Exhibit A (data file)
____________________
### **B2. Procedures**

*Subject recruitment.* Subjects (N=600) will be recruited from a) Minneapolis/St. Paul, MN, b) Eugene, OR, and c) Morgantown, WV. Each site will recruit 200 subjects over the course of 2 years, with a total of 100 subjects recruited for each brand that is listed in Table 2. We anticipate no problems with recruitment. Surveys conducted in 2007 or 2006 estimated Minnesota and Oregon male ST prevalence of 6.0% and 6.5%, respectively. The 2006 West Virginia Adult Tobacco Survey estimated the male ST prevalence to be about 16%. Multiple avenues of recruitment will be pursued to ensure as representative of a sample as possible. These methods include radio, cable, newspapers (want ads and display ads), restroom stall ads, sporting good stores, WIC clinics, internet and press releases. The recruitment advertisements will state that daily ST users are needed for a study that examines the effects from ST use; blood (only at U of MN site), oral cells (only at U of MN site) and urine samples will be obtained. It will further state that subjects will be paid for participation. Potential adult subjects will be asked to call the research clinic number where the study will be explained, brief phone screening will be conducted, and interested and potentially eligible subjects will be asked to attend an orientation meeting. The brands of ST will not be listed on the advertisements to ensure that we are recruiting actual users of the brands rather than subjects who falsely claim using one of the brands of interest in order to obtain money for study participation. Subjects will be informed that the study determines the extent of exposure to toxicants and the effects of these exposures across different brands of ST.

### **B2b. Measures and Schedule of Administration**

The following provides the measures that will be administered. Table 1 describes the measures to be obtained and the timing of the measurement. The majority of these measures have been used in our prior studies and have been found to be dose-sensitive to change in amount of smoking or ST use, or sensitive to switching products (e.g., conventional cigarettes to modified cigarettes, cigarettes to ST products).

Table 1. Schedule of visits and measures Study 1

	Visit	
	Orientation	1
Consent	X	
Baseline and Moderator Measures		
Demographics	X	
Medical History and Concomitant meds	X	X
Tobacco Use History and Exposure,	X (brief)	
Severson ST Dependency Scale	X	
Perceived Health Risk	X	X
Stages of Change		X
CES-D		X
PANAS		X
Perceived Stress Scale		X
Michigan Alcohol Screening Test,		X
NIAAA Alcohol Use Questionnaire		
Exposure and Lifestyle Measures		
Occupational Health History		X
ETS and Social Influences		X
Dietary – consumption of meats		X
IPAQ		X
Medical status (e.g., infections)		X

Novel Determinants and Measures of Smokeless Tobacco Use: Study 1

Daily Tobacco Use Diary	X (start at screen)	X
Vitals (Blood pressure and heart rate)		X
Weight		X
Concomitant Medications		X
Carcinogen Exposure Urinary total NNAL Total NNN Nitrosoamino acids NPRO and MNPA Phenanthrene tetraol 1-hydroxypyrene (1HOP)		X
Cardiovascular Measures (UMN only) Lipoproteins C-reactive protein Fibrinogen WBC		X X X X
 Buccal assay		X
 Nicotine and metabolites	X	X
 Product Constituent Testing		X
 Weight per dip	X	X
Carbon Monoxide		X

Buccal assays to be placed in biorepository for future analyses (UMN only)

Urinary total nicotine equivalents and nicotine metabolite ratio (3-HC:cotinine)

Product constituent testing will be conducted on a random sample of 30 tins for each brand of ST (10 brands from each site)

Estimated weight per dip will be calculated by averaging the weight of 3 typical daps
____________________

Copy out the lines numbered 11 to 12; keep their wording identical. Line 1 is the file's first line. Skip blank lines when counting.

Medical History and Concomitant meds	X	X
Tobacco Use History and Exposure,	X (brief)	